The Highs and Lows of Blood Pressure

Posted by administrator Wednesday, August 6, 2008

If there's one disease most people are unaware of, it's high blood pressure or hypertension. And many are paying the price for their ignorance.

In the United States alone, about 73 million people age 20 and above have hypertension according to the American Heart Association (AHA). Of that number, over 50,000 die yearly as a result of the condition. Over 150,000 people die each year from strokes, one of the many complications of hypertension, while 2,980,000 Americans have been disabled by the disease.

"It's a very common disease all over the world, especially in the West. Hypertensive patients make up from 25 to 30 percent of the population. But many people don't know they have high blood pressure - it's a hidden disease," according to Dr. Gianfranco Parati, clinical associate of the Department of Cardiology, Istituto Scientifico Ospedale San Luca in Milan, Italy.

Blood pressure is the force created by your heart as it pumps blood into the arteries. This is measured by a sphygmomanometer that consists of an inflatable rubber cuff (which is slipped around your upper arm) and a manometer or pressure-measuring instrument.

The sphygmomanometer was first described a hundred years ago by the Italian doctor S. Riva Rocci in 1896. Since then, it remains one of the most important tools in diagnosing high blood pressure. How does it work?

When the cuff is inflated, it shuts off blood flow to a main artery of the arm. A stethoscope is placed on the arm near the cuff which is slowly deflated. While doing this, the doctor or nurse listens to the arterial pulse with the stethoscope.

The first sound heard is the systolic pressure which reflects the pressure of the heart each time it contracts. The last sound is the diastolic pressure which is the pressure in the arteries between beats. These are expressed in millimeters of mercury or mm Hg. So if your systolic pressure is 134 and your diastolic pressure is 90, your reading would be 134/90 mm Hg.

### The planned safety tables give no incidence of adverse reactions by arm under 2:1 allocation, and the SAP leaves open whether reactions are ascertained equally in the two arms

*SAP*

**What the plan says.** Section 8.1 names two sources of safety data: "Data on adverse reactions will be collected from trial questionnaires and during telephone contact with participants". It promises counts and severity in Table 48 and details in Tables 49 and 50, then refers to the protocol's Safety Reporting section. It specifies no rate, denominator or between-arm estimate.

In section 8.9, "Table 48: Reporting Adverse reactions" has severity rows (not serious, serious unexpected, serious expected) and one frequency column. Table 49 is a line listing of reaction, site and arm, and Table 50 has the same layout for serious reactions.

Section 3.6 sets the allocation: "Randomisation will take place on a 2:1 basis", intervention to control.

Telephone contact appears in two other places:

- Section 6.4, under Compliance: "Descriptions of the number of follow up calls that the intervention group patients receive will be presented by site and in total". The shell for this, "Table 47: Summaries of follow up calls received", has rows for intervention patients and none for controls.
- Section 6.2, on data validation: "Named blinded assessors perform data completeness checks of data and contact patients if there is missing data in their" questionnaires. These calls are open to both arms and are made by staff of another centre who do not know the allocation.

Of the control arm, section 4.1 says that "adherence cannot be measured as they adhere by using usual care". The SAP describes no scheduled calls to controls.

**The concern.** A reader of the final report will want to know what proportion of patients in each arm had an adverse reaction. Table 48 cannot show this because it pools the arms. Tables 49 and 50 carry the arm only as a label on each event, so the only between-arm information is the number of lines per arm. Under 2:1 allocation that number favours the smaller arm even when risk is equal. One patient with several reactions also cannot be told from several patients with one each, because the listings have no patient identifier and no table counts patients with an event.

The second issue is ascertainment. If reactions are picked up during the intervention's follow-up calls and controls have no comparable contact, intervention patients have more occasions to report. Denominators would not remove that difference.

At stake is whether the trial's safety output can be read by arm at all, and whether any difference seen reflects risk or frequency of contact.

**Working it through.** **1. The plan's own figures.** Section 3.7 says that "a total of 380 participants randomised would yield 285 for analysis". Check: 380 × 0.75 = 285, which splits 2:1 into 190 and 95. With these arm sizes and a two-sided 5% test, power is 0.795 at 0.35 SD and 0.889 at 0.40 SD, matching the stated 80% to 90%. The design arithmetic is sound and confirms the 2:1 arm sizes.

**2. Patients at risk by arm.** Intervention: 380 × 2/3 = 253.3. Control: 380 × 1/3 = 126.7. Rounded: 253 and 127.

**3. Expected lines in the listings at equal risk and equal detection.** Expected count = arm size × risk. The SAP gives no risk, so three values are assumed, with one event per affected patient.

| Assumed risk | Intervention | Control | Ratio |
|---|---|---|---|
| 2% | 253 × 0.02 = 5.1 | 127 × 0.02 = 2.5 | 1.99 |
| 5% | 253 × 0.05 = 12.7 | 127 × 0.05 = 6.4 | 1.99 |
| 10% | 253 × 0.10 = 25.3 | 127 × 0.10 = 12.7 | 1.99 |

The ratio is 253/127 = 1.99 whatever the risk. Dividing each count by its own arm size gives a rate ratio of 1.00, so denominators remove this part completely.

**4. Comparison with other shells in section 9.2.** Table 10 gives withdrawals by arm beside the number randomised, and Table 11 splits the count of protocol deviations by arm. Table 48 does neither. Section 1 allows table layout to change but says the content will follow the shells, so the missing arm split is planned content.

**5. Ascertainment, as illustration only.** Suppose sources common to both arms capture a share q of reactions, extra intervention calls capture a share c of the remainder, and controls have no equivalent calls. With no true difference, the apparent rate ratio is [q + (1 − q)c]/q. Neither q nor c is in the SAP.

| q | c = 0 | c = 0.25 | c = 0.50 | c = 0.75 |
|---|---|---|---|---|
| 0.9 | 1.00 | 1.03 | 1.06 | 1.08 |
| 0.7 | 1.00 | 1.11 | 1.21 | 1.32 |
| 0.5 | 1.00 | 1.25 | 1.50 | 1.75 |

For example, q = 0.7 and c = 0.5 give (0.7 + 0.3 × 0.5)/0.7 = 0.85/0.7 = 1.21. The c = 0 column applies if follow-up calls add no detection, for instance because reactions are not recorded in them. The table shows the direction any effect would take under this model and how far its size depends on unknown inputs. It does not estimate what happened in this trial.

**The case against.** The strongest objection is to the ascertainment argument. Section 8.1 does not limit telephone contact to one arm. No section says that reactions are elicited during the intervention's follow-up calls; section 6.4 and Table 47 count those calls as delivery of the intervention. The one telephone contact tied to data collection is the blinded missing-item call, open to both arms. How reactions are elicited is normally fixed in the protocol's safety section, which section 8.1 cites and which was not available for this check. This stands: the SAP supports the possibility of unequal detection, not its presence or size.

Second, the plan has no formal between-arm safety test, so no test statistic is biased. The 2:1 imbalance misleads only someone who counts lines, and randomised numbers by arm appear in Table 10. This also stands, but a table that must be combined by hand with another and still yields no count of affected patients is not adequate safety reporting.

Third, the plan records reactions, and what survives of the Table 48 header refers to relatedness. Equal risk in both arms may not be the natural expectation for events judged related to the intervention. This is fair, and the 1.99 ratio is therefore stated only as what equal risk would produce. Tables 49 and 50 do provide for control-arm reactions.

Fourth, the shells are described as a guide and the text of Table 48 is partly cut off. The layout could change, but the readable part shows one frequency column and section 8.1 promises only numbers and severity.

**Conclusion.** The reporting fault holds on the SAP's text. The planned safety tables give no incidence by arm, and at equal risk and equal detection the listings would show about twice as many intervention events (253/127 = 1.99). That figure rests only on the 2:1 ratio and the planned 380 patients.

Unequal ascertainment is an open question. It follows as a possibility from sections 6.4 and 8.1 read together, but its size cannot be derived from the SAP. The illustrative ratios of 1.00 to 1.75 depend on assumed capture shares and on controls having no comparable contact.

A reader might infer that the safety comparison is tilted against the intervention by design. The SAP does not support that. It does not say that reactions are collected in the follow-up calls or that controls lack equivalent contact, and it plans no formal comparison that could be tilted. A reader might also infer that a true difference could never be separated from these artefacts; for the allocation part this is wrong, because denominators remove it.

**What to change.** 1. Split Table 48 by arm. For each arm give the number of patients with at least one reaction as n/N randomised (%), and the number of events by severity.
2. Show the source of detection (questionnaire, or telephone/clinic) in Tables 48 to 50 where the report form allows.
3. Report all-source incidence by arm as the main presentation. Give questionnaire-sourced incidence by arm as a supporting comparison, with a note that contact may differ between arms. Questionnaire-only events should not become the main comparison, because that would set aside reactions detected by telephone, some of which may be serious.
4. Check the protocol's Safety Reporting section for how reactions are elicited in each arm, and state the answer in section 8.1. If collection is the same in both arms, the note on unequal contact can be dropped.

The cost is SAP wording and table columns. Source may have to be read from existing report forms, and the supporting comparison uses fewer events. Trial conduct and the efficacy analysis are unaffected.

Still, the sphygmomanometer has limitations. Parati says readings can be influenced by many things such as observer bias and white coat hypertension - the emotional effect of seeing a doctor that can lead to hypertension.

If you're a stickler for details, you can benefit from intra-arterial ambulatory blood pressure monitoring (ABPM) which gives precise readings throughout the day. However, Parati said this invasive technique is time consuming and requires costly and complex computer analysis.

There are other blood pressure measuring devices in the market today that are cheaper and less cumbersome than the sphygmomanometer or ABPM. Some take readings from the wrist or fingers. There's even one that you can wear like a watch. But they're the worst of the lot, according to Parati, because they're very unreliable.

"These are nice toys. They may tell you how your blood pressure changes from here to there but they won t give you a clear picture of your condition," said Parati, associate professor at the Postgraduate School of Cardiology, University of Milan.

So until someone comes up with a better way of measuring blood pressure, it looks like we're stuck with the sphygmomanometer. (Next: Get high and die with hypertension.)

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Sharon Bell is an avid health and fitness enthusiast and published author. Many of her insightful articles can be found at the premier online news magazine

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